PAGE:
Civil Society Organisations trained on the United Nations Convention Against Corruption in South Africa

Johannesburg - From 20-23 March 2012, the United Nations Office on Drugs and Crime (UNODC) together with the UNCAC Coalition hosted a training workshop for civil society organisations on the Review Mechanism for the United Nations Convention Against Corruption (UNCAC). The 4-day training workshop took place in Johannesburg and was attended by over 50 participants and experts, representing some 30 countries across Africa and Asia.

The Convention is the only legally binding international anti-corruption instrument. Adopted by the UN General Assembly in October 2003, it is the first global framework to harmonise anti-corruption efforts worldwide. The convention entered into force in December 2005 and currently has 159 State Parties (including South Africa). It is unique not only in its worldwide coverage, but also in the extensiveness and detail of its provisions. It is widely recognised as the most promising initiative to curb the scourge of corruption.

In November 2009, the 3rd UNCAC Conference of States Parties adopted a review mechanism for the UN Convention against Corruption. The review of implementation of the Convention is a crucial process, as it helps States parties to identify challenges and good practices. The resolution adopting the review mechanism encouraged governments to include civil society and private sector inputs to their self-assessments and left it optional for governments to decide whether to allow a country visit and whether to involve civil society and the private sector to make inputs during the country visits.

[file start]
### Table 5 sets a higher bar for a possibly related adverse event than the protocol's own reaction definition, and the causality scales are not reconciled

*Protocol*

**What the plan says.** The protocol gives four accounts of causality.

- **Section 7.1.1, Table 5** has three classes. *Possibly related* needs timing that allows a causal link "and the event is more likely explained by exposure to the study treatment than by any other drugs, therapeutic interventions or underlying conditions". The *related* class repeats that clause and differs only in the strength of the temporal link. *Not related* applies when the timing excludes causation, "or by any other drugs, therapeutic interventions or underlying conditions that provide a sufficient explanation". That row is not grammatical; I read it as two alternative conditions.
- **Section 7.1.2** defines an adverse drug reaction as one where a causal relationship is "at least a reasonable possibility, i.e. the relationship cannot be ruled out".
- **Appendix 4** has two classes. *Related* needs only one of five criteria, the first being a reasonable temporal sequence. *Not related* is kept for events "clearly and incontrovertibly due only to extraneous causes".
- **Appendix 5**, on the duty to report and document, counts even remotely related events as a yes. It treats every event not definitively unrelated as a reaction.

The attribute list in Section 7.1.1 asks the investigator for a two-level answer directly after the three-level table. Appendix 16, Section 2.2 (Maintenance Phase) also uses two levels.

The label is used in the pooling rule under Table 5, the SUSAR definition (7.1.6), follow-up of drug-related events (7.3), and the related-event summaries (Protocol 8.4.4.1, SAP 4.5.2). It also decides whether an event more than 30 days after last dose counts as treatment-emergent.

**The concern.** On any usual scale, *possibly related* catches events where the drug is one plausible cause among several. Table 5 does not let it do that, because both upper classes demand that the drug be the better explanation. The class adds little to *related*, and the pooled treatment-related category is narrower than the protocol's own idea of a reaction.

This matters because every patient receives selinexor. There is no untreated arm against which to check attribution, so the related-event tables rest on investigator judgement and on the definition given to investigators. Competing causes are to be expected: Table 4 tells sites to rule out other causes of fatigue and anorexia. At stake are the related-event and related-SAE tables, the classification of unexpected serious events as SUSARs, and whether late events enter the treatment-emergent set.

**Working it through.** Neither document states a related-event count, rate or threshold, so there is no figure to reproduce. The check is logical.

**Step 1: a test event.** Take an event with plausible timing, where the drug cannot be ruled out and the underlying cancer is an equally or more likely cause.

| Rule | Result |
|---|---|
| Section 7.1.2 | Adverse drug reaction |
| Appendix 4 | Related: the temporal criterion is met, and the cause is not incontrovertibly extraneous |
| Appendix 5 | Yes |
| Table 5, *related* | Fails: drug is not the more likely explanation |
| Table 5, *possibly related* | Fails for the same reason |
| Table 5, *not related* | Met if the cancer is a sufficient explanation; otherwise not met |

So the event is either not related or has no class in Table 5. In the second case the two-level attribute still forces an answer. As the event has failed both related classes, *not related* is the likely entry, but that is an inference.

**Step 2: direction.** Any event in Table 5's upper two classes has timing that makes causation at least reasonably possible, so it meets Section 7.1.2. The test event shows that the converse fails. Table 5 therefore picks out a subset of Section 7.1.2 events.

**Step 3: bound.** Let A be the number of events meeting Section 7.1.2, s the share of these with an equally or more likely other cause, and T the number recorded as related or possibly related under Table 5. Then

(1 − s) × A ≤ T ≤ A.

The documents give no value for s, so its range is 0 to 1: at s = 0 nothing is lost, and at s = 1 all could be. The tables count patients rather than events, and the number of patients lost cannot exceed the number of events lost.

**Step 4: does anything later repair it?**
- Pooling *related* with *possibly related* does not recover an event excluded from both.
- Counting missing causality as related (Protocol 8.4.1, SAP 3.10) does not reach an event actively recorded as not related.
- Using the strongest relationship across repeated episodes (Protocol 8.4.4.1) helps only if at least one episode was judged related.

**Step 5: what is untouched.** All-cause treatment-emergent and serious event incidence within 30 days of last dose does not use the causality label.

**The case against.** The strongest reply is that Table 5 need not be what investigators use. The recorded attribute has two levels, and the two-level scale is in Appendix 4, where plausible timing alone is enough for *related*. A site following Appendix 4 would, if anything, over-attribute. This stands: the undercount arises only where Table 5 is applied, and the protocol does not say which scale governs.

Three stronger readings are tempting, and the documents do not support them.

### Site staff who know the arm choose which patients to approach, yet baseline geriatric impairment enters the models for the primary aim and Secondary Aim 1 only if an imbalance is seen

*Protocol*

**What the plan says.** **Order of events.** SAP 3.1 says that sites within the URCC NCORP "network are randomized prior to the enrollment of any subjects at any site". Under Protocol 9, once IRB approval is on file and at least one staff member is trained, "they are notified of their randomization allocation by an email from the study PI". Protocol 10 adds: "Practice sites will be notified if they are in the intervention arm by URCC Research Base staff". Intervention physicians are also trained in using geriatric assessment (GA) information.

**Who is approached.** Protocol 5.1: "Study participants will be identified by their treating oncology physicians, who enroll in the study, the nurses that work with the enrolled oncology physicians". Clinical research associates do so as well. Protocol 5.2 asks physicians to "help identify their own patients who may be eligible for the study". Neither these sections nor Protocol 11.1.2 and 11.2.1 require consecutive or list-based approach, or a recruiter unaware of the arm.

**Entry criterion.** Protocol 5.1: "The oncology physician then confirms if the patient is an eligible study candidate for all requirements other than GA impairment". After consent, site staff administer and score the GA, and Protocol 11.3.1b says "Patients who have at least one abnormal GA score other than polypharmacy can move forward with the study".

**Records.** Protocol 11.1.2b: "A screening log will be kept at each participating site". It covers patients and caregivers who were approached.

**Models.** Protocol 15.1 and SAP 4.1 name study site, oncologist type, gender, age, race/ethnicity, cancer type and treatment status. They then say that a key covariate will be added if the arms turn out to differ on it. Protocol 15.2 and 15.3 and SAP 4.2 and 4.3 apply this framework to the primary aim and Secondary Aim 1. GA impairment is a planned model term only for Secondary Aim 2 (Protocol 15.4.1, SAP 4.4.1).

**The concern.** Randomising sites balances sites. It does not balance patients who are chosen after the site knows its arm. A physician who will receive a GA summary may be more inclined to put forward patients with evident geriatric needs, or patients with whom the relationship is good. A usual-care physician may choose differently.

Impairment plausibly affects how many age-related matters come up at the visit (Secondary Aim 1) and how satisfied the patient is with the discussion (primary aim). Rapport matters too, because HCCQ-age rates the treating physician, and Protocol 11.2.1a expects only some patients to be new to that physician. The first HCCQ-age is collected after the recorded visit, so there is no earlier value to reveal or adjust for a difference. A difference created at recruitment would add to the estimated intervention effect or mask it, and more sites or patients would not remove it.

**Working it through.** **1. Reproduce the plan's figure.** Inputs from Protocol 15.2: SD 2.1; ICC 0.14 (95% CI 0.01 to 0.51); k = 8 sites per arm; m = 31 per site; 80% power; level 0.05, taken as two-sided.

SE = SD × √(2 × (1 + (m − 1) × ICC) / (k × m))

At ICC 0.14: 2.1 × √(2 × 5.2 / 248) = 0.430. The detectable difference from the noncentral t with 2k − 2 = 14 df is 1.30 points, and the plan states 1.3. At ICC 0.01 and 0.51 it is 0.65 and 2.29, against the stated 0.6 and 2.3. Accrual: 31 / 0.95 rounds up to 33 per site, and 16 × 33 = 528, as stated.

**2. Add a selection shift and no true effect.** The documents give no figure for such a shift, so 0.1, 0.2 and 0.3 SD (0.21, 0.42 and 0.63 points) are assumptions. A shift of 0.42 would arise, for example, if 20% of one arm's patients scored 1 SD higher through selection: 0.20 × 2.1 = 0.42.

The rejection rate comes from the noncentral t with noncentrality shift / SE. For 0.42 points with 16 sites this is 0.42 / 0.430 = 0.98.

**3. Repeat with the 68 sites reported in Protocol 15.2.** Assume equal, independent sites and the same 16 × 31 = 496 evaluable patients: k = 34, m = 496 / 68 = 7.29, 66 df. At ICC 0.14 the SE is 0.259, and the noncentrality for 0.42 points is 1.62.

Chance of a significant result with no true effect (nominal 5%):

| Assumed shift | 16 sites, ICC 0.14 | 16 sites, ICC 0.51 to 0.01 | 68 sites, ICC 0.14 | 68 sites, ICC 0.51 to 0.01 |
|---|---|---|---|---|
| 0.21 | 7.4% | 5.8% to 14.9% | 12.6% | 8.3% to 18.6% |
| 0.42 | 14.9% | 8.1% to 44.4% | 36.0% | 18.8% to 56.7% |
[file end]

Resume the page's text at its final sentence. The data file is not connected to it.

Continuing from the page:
Civil Society Organisations play a vital role in the fight against corruption

The workshop aimed to develop participants' capacity to contribute to the UNCAC Review Mechanism by providing substantive expertise in UNCAC provisions, delivering training in methodologies for country reviews and enabling participants to reproduce the training at national and regional levels. Participants were also trained on how to better work with the private sector to prevent corruption.

The opening address was delivered by UNODC Regional Representative for Southern Africa, Mr. Mandiaye Niang, who acknowledged the importance of the UNCAC provisions in fighting corruption and commended the Coalition for the work it has undertaken since its establishment. He noted that

" Because corruption is a globalised crime, the Convention takes the fight beyond the boundaries of a given country. It fosters harmonised legislation and international cooperation. All too often we have seen people indulging in corruption and enjoying the proceeds of their crimes in safe havens. The UNCAC provides an effective response to make sure that the world becomes too small a place for those criminals to hide".

Mr. Niang called on workshop participants to engage with and assist their respective Governments to implement the Convention and free themselves of corruption; educate the public about Governments' responsibility to be corruption-free; raise awareness within the public, the media and Government about the cost of corruption to key services such as health and education; and educate the public on their role in helping to bring an end to corruption.

Mr. Niang's message was followed by an address by Andrea Figari, Global Programme Manager at the Secretariat of Transparency International Secretariat. Ms. Figari highlighted the important role to be played by non-government counterparts in fighting corruption. However, she stressed that this will require a concerted long term effort on the part of civil society actors, patience and persistence.

Throughout the duration of the training, participants from Sub-Saharan Africa, North Africa and Asia, actively exchanged and discussed experiences. While these often differed widely from country to country, they often showed similar challenges especially on their experience in counteracting with their governments, accessing information, which should be publicly available as by the Convention, difficulties with funding, etc.

The participants lauded the training and efforts of the UNCAC Coalition as well as UNODC and pledged to continue tirelessly to make their countries and the world corruption-free.


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